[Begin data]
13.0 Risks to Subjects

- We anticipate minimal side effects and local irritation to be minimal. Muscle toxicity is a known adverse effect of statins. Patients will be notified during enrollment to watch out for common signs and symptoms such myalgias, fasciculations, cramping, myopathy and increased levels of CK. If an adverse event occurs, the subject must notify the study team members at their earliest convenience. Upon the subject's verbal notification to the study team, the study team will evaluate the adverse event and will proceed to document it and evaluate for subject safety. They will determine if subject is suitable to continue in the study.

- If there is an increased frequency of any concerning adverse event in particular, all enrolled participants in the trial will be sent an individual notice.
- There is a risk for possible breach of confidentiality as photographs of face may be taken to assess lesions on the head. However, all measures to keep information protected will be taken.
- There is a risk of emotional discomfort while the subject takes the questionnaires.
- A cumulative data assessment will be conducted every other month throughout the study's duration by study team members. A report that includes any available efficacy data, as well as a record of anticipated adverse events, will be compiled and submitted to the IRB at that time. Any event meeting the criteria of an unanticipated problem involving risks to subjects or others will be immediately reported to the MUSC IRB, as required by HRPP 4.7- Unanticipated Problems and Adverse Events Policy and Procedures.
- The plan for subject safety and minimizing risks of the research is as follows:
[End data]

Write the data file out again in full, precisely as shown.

13.0 Risks to Subjects

- We anticipate minimal side effects and local irritation to be minimal. Muscle toxicity is a known adverse effect of statins. Patients will be notified during enrollment to watch out for common signs and symptoms such myalgias, fasciculations, cramping, myopathy and increased levels of CK. If an adverse event occurs, the subject must notify the study team members at their earliest convenience. Upon the subject's verbal notification to the study team, the study team will evaluate the adverse event and will proceed to document it and evaluate for subject safety. They will determine if subject is suitable to continue in the study.

- If there is an increased frequency of any concerning adverse event in particular, all enrolled participants in the trial will be sent an individual notice.
- There is a risk for possible breach of confidentiality as photographs of face may be taken to assess lesions on the head. However, all measures to keep information protected will be taken.
- There is a risk of emotional discomfort while the subject takes the questionnaires.
- A cumulative data assessment will be conducted every other month throughout the study's duration by study team members. A report that includes any available efficacy data, as well as a record of anticipated adverse events, will be compiled and submitted to the IRB at that time. Any event meeting the criteria of an unanticipated problem involving risks to subjects or others will be immediately reported to the MUSC IRB, as required by HRPP 4.7- Unanticipated Problems and Adverse Events Policy and Procedures.
- The plan for subject safety and minimizing risks of the research is as follows: